Suburban housing estates are being over-protected against flooding at the expense of prime agricultural land, according to a study into emergency planning in the West Midlands.
A report by the Institution of Civil Engineers accuses the Government, public agencies and councils of falsely raising expectations by suggesting all homes can be saved from freak weather conditions.
The document is critical of “over-zealous” attempts to save properties on the outskirts of towns and cities at the expense of farmland and warns of growing tension between urban and rural communities.
Referring to last summer’s storms, which ruined the soft fruit harvest in Worcestershire and Gloucestershire and caused £3 billion of damage across the country, ICE says the West Midlands is at increasing risk from extreme flash flooding in the future.
The study follows publication last week of a report into the 2007 floods by Sir Michael Pitt which accused the Government of failing to take measures to protect electricity, sewage, water and transport networks. Sir Michael said the loss of essential services, including water supplies, left people feeling that the country had returned to the “dark ages”.
The ICE report urges the Environment Agency, local councils and Severn Trent Water to take a more realistic approach to risk.
Householders are urged to do much more themselves to protect their own property.
The report adds: “The expectations from some businesses and the public that total protection from all flood risk is achievable must be managed.
“Once expectations become more realistic, individuals may be encouraged to become more self-reliant and take precautions of their own to protect their homes and businesses against flooding.”
According to ICE, a shift in public opinion about what can reasonably be done to avoid flooding would encourage an even-handed approach.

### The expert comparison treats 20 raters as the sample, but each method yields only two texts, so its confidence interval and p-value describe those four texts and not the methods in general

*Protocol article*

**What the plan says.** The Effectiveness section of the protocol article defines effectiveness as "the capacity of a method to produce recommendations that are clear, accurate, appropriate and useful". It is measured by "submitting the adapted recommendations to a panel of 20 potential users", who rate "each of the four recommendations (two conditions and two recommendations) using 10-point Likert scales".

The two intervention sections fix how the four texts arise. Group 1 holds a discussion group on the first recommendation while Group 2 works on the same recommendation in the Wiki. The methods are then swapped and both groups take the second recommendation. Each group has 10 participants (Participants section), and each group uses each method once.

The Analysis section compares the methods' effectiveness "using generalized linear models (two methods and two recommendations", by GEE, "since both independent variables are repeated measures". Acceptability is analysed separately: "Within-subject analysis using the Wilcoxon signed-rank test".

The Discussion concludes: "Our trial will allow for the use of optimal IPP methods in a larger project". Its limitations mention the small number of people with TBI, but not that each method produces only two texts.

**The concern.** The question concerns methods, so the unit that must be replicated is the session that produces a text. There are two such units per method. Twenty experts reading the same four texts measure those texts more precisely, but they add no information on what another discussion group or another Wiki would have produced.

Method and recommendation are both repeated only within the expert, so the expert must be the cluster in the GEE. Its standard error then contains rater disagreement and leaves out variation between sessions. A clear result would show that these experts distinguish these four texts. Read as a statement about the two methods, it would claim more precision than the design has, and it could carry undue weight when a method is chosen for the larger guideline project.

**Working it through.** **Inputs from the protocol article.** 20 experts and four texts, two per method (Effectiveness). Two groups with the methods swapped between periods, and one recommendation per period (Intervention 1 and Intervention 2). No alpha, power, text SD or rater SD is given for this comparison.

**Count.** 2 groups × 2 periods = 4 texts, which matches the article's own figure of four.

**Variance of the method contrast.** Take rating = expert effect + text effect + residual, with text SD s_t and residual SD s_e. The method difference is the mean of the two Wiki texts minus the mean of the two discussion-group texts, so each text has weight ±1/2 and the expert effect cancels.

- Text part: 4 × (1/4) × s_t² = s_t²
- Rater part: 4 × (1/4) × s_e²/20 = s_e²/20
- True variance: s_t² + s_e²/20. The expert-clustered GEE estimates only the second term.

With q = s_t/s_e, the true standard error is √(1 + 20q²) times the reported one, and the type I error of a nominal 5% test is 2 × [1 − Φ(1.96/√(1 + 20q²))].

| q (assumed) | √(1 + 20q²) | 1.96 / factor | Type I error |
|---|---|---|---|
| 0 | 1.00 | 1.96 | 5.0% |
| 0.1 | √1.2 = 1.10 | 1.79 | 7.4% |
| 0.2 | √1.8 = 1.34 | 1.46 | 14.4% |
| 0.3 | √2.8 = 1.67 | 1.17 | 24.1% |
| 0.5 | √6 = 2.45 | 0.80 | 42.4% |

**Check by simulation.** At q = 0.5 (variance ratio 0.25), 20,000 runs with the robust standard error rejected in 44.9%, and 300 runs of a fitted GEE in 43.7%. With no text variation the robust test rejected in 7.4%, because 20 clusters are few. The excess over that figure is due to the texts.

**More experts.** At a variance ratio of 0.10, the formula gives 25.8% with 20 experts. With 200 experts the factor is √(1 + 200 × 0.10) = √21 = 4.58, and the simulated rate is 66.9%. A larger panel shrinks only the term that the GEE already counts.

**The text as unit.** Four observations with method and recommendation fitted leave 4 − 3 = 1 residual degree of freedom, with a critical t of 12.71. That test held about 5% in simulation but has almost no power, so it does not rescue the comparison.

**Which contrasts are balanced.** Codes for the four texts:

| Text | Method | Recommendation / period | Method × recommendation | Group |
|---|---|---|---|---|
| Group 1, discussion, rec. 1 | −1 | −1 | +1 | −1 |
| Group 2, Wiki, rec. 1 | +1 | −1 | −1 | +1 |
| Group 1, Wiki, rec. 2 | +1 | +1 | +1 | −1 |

The report goes on: “Current over-zealous attempts to protect everyone in all circumstances can have negative consequences, such as keeping suburbs dry at the expense of agricultural land.
“The flooding of significant areas of agricultural land is having an impact on food supply. There is a real tension between how we value our urban against our rural communities.
“Future land use policy in the West Midlands should not seek to earmark further agricultural areas for flooding for the benefit of urban areas.”
A lack of clarity over leadership and deficient communication between flood risk management organisations hampered protection efforts last summer, according to ICE.
The report urges the Government to “force” the Environment Agency, Severn Trent and council planning authorities to co-operate when reaching decisions about future housing, adding that “wherever developments are located there is a danger of short, extreme flash floods”.
The ICE report also warns of the consequences of building 365,000 new homes across the West Midlands over the next 20 years, with river flood plains an attractive location for developers.
The document proposes:
more sustainable urban planning including the segregation and re-use of waste water
encouraging less impermeable paving of driveways and gardens
provision of more evacuation routes for water in gardens and on roads
using the natural contours of housing sites in order to better control run-off
ICE also urges the Government to spend more money on flood prevention.
The report warns: “Secure funding is vital. The national flooding budget cannot be cut as it was by Defra in 2006-20007 to cover mistakes and miscalculations elsewhere.
“The Environment Agency’s flood risk management budget for England and Wales fell by around £80 million in 2006-2007. Spending is back to a healthy level for the moment, but figures show that the flood defence budget has been cut and then increased on three occasions in the past decade.”
Although the Government made an emergency payment of £14 million to the West Midlands in response to last summer’s floods, the figure failed to take into account budget cuts already made, according to ICE.